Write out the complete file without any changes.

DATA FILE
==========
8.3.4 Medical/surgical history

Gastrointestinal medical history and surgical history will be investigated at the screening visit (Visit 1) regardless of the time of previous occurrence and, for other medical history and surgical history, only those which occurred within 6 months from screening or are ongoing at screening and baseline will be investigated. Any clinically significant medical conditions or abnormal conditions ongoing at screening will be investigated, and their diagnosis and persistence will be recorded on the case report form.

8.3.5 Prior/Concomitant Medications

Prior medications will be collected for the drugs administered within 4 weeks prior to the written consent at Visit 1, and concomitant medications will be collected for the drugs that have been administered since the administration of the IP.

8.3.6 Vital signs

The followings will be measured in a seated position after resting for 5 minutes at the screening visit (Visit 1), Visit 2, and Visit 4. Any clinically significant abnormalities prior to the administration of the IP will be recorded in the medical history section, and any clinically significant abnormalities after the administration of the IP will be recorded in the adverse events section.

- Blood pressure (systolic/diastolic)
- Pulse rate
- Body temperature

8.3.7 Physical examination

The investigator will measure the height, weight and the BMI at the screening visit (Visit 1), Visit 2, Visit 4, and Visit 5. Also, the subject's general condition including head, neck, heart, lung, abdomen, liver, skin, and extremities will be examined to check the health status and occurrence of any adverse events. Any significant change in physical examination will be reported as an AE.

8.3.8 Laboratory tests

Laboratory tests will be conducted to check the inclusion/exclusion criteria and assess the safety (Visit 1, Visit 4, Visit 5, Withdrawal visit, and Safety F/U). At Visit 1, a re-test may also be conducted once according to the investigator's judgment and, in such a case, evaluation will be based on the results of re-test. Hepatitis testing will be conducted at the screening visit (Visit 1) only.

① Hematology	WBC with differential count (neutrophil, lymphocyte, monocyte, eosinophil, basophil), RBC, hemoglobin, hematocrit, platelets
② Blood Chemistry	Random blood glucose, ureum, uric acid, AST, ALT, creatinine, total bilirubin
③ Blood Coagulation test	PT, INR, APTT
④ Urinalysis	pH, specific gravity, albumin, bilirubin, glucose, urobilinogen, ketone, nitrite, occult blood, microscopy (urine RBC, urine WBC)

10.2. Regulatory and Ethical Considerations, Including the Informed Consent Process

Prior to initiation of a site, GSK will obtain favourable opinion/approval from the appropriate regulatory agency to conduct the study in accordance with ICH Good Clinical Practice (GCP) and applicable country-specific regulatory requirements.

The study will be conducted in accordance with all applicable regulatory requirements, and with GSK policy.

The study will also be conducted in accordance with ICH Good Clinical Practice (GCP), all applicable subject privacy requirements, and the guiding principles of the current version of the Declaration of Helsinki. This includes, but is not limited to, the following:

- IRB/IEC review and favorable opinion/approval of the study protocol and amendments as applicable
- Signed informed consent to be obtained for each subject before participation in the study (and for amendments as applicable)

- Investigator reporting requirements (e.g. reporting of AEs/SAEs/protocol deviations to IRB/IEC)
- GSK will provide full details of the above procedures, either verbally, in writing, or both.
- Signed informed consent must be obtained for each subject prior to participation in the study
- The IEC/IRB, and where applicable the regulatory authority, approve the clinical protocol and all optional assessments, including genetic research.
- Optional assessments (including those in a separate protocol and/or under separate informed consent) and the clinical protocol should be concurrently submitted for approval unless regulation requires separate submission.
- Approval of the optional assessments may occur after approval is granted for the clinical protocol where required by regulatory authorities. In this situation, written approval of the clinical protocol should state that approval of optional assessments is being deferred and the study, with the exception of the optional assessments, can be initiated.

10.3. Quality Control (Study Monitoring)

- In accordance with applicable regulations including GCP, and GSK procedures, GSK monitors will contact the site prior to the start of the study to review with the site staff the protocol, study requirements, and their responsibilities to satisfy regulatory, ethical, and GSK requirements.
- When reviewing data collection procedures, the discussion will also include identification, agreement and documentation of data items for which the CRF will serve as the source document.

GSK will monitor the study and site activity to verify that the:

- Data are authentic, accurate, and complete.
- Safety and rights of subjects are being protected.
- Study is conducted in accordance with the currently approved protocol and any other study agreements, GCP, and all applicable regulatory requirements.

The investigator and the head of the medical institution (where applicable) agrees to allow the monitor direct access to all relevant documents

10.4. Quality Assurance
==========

8.3.4 Medical/surgical history

Gastrointestinal medical history and surgical history will be investigated at the screening visit (Visit 1) regardless of the time of previous occurrence and, for other medical history and surgical history, only those which occurred within 6 months from screening or are ongoing at screening and baseline will be investigated. Any clinically significant medical conditions or abnormal conditions ongoing at screening will be investigated, and their diagnosis and persistence will be recorded on the case report form.

8.3.5 Prior/Concomitant Medications

Prior medications will be collected for the drugs administered within 4 weeks prior to the written consent at Visit 1, and concomitant medications will be collected for the drugs that have been administered since the administration of the IP.

8.3.6 Vital signs

The followings will be measured in a seated position after resting for 5 minutes at the screening visit (Visit 1), Visit 2, and Visit 4. Any clinically significant abnormalities prior to the administration of the IP will be recorded in the medical history section, and any clinically significant abnormalities after the administration of the IP will be recorded in the adverse events section.

- Blood pressure (systolic/diastolic)
- Pulse rate
- Body temperature

8.3.7 Physical examination

The investigator will measure the height, weight and the BMI at the screening visit (Visit 1), Visit 2, Visit 4, and Visit 5. Also, the subject's general condition including head, neck, heart, lung, abdomen, liver, skin, and extremities will be examined to check the health status and occurrence of any adverse events. Any significant change in physical examination will be reported as an AE.

8.3.8 Laboratory tests

Laboratory tests will be conducted to check the inclusion/exclusion criteria and assess the safety (Visit 1, Visit 4, Visit 5, Withdrawal visit, and Safety F/U). At Visit 1, a re-test may also be conducted once according to the investigator's judgment and, in such a case, evaluation will be based on the results of re-test. Hepatitis testing will be conducted at the screening visit (Visit 1) only.

① Hematology	WBC with differential count (neutrophil, lymphocyte, monocyte, eosinophil, basophil), RBC, hemoglobin, hematocrit, platelets
② Blood Chemistry	Random blood glucose, ureum, uric acid, AST, ALT, creatinine, total bilirubin
③ Blood Coagulation test	PT, INR, APTT
④ Urinalysis	pH, specific gravity, albumin, bilirubin, glucose, urobilinogen, ketone, nitrite, occult blood, microscopy (urine RBC, urine WBC)

10.2. Regulatory and Ethical Considerations, Including the Informed Consent Process

Prior to initiation of a site, GSK will obtain favourable opinion/approval from the appropriate regulatory agency to conduct the study in accordance with ICH Good Clinical Practice (GCP) and applicable country-specific regulatory requirements.

The study will be conducted in accordance with all applicable regulatory requirements, and with GSK policy.

The study will also be conducted in accordance with ICH Good Clinical Practice (GCP), all applicable subject privacy requirements, and the guiding principles of the current version of the Declaration of Helsinki. This includes, but is not limited to, the following:

- IRB/IEC review and favorable opinion/approval of the study protocol and amendments as applicable
- Signed informed consent to be obtained for each subject before participation in the study (and for amendments as applicable)

- Investigator reporting requirements (e.g. reporting of AEs/SAEs/protocol deviations to IRB/IEC)
- GSK will provide full details of the above procedures, either verbally, in writing, or both.
- Signed informed consent must be obtained for each subject prior to participation in the study
- The IEC/IRB, and where applicable the regulatory authority, approve the clinical protocol and all optional assessments, including genetic research.
- Optional assessments (including those in a separate protocol and/or under separate informed consent) and the clinical protocol should be concurrently submitted for approval unless regulation requires separate submission.
- Approval of the optional assessments may occur after approval is granted for the clinical protocol where required by regulatory authorities. In this situation, written approval of the clinical protocol should state that approval of optional assessments is being deferred and the study, with the exception of the optional assessments, can be initiated.

10.3. Quality Control (Study Monitoring)

- In accordance with applicable regulations including GCP, and GSK procedures, GSK monitors will contact the site prior to the start of the study to review with the site staff the protocol, study requirements, and their responsibilities to satisfy regulatory, ethical, and GSK requirements.
- When reviewing data collection procedures, the discussion will also include identification, agreement and documentation of data items for which the CRF will serve as the source document.

GSK will monitor the study and site activity to verify that the:

- Data are authentic, accurate, and complete.
- Safety and rights of subjects are being protected.
- Study is conducted in accordance with the currently approved protocol and any other study agreements, GCP, and all applicable regulatory requirements.

The investigator and the head of the medical institution (where applicable) agrees to allow the monitor direct access to all relevant documents

10.4. Quality Assurance